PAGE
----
Homeboys hang tough
He sat between the governor of Texas and the governor of New York, 1watching the Super Bowl on the White House big screen and watching his tongue.
"With them on either side of me, you think I'm going to answer that question?" Clinton said when asked about his allegiance. "I've got enough tough decisions to make."
But after the Cowboys beat the Bills, 52-17, Clinton was effusive in his praise for Dallas in a congratulatory telephone call to owner Jerry Jones and coach Jimmy Johnson, who both played college football at the University of Arkansas.
"This is a lot bigger deal at home than me being elected president," Clinton told Jones.
"I tell you right now, you were an inspiration to us," Jones replied. "I saw how to get down on a knee and come back up swinging."
To Johnson, Clinton said: "You've come a long way in a short time. . . . I watched the team all year long, basically wearing people down by hanging in there."
"You know a little about perseverance yourself," Johnson replied.
Memories don't light in the corners of his mind
Johnson lives in the here and now, and today his first Super Bowl victory is probably just so much history.
And so, when he was asked to reflect on winning both a national collegiate football championships -- only five years ago at Miami -- and a professional championship, he was at a loss.
"That was so long ago," he said. "That was a great accomplishment, and so is this. They stand on their own."
Cowboys wide receiver Michael Irvin, a player who was with him for both, said both accomplishments share one thing -- Johnson and the aggressive edge he gives his players.
"When I'm 50 and he's 89 or 90 or whatever," Irvin said, "we'll be able to look back and joke about it. We can say, 'We did it on both levels.' Man, ain't that something?"
In Buffalo, Bills fans were feeling the pain of a third straight Super Bowl loss. And they weren't above spreading a little of the hurt around.
"Another year, another loss," said Jeff Barrett, who was one of 3,500 who packed the Buffalo Convention Center for a party. "What can you do about it? It hurts."
"Destiny stinks," said Todd Eacher, a physician's assistant. "Every year, the party ends at 11 o'clock. I'd just rather have them not be there."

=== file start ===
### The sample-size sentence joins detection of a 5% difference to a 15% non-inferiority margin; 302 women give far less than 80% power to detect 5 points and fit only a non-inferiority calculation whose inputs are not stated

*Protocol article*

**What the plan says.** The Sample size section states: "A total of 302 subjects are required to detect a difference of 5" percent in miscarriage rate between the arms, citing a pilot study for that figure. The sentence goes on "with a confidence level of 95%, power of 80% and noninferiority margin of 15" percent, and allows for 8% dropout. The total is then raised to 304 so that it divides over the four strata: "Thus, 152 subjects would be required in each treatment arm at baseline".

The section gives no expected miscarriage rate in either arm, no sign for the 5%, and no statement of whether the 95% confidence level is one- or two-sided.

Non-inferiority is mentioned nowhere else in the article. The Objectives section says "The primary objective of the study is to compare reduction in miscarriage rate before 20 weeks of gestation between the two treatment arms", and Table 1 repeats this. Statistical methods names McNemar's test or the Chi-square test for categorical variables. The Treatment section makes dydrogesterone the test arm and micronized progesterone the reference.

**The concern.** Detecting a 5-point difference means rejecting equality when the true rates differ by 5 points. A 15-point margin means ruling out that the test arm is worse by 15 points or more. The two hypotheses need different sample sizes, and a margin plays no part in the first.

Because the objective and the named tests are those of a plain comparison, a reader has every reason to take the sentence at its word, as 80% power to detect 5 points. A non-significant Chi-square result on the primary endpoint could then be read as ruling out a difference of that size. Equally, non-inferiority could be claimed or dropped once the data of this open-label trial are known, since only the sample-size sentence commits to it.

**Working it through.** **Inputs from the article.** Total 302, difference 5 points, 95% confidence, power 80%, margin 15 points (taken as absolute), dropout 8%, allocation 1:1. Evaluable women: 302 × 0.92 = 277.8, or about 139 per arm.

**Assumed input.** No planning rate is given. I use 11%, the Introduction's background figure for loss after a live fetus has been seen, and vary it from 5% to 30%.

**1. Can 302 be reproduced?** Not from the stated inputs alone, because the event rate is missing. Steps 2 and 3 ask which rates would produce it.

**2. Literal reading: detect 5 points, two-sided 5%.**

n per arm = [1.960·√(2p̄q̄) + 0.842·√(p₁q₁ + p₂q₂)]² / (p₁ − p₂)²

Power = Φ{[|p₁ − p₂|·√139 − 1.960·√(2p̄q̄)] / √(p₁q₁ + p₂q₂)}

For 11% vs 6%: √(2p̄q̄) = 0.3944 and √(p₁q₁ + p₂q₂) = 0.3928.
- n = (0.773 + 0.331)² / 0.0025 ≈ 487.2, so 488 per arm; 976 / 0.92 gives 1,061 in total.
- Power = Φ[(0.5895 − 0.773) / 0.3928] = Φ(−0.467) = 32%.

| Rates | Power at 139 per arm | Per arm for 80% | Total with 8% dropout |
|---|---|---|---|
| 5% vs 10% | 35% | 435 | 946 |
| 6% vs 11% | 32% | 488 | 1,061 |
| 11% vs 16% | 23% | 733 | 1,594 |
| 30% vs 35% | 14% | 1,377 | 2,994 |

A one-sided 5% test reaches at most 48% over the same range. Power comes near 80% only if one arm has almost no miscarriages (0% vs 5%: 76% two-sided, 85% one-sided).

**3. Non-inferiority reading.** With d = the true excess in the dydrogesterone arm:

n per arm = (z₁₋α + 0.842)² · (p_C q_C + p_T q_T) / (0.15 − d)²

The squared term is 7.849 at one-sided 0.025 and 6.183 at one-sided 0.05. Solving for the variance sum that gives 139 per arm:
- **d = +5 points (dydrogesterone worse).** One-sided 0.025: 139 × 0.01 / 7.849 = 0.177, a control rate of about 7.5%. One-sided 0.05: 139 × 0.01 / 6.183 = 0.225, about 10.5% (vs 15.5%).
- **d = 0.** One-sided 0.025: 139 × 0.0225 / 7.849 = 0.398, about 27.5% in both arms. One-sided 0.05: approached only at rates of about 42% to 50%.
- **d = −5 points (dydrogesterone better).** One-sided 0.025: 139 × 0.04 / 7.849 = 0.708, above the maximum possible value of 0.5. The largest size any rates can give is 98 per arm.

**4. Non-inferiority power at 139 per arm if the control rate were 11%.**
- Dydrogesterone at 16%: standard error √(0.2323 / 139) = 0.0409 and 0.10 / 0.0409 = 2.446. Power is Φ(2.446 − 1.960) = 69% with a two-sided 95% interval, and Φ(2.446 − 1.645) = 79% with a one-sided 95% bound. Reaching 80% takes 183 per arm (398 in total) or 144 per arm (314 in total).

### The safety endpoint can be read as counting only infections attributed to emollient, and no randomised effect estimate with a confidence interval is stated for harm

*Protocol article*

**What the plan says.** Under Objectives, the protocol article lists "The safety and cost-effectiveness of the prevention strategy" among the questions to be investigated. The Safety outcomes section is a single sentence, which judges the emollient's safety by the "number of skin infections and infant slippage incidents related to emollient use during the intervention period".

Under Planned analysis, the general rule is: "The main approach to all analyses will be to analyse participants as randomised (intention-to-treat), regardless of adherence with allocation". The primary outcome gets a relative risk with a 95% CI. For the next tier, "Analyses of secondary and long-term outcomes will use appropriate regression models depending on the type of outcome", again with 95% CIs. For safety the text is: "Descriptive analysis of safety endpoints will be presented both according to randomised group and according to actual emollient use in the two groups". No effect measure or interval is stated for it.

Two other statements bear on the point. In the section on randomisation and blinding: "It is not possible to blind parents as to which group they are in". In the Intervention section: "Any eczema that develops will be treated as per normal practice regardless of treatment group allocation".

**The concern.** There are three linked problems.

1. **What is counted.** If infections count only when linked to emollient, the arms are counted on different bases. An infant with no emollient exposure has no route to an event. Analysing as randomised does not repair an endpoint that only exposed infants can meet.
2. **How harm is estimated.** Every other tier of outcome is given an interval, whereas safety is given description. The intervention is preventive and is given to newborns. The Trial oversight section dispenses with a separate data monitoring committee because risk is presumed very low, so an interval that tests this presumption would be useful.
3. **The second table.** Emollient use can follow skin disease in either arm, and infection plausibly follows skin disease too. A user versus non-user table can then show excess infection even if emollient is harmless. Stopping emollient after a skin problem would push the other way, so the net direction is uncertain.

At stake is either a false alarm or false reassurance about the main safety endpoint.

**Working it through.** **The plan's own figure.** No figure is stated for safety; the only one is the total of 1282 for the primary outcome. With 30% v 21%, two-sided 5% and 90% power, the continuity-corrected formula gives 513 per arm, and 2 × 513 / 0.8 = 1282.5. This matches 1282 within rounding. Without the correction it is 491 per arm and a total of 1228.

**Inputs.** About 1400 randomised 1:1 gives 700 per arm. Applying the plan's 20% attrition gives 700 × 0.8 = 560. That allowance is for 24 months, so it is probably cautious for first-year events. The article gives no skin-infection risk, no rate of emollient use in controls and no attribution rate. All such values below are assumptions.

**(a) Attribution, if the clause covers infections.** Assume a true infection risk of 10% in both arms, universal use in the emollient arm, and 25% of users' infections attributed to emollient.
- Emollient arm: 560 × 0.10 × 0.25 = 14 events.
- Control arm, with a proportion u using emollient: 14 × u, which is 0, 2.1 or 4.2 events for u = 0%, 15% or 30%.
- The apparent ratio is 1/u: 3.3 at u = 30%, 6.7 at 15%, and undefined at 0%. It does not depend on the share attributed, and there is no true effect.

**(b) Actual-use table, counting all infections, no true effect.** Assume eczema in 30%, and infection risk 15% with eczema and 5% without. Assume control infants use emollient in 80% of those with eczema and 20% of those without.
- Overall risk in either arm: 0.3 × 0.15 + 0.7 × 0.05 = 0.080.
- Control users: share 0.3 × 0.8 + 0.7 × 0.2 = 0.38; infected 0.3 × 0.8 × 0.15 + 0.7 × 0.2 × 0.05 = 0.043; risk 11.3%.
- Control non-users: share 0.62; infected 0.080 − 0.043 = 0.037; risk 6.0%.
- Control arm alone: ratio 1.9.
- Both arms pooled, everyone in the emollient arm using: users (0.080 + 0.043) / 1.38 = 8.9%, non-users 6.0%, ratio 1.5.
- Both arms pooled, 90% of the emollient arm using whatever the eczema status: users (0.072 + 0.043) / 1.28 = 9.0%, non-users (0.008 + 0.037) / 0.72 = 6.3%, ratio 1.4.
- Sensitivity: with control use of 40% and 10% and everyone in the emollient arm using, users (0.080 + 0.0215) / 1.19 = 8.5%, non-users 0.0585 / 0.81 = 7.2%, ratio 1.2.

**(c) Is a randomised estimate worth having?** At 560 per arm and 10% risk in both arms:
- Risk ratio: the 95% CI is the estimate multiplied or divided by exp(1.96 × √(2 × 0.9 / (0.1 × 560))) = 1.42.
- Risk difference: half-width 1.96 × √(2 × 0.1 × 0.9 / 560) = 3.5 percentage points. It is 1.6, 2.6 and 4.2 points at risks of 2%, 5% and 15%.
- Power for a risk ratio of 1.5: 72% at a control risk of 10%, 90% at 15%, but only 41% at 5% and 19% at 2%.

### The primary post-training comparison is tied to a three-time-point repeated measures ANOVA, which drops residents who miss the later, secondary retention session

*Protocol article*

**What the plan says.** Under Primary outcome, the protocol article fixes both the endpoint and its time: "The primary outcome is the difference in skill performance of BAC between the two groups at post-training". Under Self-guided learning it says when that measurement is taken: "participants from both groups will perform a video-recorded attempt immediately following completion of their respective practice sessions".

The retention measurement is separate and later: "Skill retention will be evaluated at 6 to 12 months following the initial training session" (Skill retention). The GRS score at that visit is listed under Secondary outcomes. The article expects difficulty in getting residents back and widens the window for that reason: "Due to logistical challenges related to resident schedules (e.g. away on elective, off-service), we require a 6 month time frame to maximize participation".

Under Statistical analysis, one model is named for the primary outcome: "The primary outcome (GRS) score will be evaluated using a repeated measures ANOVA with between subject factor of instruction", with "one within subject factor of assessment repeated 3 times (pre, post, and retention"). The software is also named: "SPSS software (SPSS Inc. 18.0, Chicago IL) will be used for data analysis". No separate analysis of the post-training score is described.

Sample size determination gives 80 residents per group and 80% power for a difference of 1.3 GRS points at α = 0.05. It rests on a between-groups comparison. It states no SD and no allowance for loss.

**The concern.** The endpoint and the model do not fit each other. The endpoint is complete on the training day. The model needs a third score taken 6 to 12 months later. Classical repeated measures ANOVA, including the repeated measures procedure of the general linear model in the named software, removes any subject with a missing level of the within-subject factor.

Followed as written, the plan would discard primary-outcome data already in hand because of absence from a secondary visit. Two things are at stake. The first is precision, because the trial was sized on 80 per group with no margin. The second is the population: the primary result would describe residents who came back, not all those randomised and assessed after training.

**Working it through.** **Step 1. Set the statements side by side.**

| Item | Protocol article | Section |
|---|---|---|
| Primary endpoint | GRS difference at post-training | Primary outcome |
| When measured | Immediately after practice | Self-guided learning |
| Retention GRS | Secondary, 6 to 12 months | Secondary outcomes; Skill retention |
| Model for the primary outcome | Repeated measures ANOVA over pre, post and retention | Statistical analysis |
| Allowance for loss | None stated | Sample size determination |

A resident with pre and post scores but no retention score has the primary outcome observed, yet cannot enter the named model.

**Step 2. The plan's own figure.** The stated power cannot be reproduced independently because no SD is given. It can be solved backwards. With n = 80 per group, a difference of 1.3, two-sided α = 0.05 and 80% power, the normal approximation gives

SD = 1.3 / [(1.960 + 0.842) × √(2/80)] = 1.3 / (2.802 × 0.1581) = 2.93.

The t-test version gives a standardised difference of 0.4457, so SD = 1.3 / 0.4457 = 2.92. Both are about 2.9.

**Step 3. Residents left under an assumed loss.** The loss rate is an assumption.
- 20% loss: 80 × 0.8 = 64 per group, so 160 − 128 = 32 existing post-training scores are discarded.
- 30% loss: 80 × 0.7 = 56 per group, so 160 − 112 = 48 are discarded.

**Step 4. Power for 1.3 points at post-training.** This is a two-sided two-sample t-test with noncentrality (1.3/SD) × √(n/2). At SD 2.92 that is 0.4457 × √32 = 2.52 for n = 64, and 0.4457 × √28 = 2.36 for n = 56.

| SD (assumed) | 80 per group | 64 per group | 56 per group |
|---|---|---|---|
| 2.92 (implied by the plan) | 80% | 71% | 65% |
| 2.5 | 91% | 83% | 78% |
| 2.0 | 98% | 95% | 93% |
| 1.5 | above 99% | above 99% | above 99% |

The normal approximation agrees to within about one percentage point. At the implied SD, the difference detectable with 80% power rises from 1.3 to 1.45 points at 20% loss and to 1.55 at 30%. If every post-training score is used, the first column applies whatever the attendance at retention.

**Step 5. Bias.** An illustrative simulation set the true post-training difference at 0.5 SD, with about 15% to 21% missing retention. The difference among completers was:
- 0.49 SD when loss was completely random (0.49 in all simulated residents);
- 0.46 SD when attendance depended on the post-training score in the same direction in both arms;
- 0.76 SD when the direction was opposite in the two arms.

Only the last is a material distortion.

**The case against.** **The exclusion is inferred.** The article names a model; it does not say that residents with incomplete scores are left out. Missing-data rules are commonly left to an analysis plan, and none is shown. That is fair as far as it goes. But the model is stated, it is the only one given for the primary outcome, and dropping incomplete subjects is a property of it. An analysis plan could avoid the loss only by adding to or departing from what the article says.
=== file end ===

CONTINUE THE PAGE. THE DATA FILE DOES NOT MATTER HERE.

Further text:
The headline in Monday's edition of The Buffalo News read: "Bills lose a Super blowout."
"Elway, Tarkenton, Kelly -- put them all together," said one fan, referring to the three quarterbacks to lose three Super Bowls.
"I wouldn't have cared if they lost every game until I died as long as [they won this one,]" said Mark Kopenski, who traveled about 50 miles from Jamestown, N.Y. to go to the party. "They didn't do it. I can't stand to watch anymore."
The world according to Garth
For only the second time in the 27-year history of the Super Bowl, a country singer -- Garth Brooks -- sang the national anthem. Charlie Pride did it in 1974.
Brooks -- we thought he was supposed to do it a cappella -- had an orchestral soundtrack behind him. It could only have been more impressive if some of his high-profile friends -- the ones that appeared in his expansive "We Shall Be Free" video -- had joined him.
Garth, baby. You can't solve the world's problems with four minutes on MTV.
At your neighborhood video store
The Super Bowl highlight film, including highlights from the Cowboys' regular season, will be on sale Feb. 23. It will debut in Dallas on Feb. 22.
Then he did Johnson's hair
Saturday night -- kickoff eve -- the weather in Pasadena grew tenuous. All week, there had been Santa Ana winds, 80-degree temperatures and postcard sunsets. But out of the blue skies came thunder clouds, and there was rain and lightning late Saturday.
The NFL's lawn specialist, George Toma, broke out a tarp over the Rose Bowl field.
But yesterday morning, the sun shone and Toma exuberantly ordered the tarp back into storage.
He then had helicopters fly low to blow dry the field.
All the world's a stage
It was the largest halftime in Super Bowl history -- they say that every year -- and it was performed on a 10-ton stage that was cut into 22 pieces and put in place by 250 off-duty police officers and firefighters. It took them only 3 1/2 minutes to set it up.
Equipped with all-terrain tires, the stage did not damage the playing surface so delicately tended by Toma. The tires, similar to those on airplanes, distributed the stage weight to 1 to 2 pounds per square inch.
Feel the spirit
At the Cliff Temple Baptist Church in the Oak Cliff section of Dallas, about 100 church members traded their Sunday best for jeans and Cowboys sweat shirts, gathering in a recreation hall to watch the game on a 9-by-12-foot screen. The sports party replaced the church's normal 6 p.m. service.
"We just wanted to have a good time with it, and that's spiritual enough," said pastor Dean Dickens. "There's no sense in people feeling guilty about watching the game while church is going on."
Dickens said members did not call on a higher power to help the home team.
"I'm sure that God doesn't care who wins as much as Dallas does," he said.
A heavenly halftime show
Meanwhile, in churches elsewhere, former Dallas coach Tom Landry was speaking to thousands via a 12-minute video.